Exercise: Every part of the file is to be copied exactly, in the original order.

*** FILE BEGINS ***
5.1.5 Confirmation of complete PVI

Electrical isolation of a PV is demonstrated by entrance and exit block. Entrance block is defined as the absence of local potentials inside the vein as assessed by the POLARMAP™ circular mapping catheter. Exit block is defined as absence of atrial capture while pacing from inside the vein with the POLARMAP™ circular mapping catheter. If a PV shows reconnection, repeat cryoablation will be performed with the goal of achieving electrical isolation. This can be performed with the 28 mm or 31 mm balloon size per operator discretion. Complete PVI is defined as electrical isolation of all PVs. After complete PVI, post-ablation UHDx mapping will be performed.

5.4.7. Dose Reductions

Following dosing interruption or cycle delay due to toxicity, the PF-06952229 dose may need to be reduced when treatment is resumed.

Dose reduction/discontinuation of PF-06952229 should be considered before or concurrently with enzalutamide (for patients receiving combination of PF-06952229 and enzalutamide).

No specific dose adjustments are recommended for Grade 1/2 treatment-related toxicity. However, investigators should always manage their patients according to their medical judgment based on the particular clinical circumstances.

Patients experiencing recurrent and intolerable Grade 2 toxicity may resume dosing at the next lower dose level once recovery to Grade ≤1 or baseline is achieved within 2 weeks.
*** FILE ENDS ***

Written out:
5.1.5 Confirmation of complete PVI

Electrical isolation of a PV is demonstrated by entrance and exit block. Entrance block is defined as the absence of local potentials inside the vein as assessed by the POLARMAP™ circular mapping catheter. Exit block is defined as absence of atrial capture while pacing from inside the vein with the POLARMAP™ circular mapping catheter. If a PV shows reconnection, repeat cryoablation will be performed with the goal of achieving electrical isolation. This can be performed with the 28 mm or 31 mm balloon size per operator discretion. Complete PVI is defined as electrical isolation of all PVs. After complete PVI, post-ablation UHDx mapping will be performed.

5.4.7. Dose Reductions

Following dosing interruption or cycle delay due to toxicity, the PF-06952229 dose may need to be reduced when treatment is resumed.

Dose reduction/discontinuation of PF-06952229 should be considered before or concurrently with enzalutamide (for patients receiving combination of PF-06952229 and enzalutamide).

No specific dose adjustments are recommended for Grade 1/2 treatment-related toxicity. However, investigators should always manage their patients according to their medical judgment based on the particular clinical circumstances.

Patients experiencing recurrent and intolerable Grade 2 toxicity may resume dosing at the next lower dose level once recovery to Grade ≤1 or baseline is achieved within 2 weeks.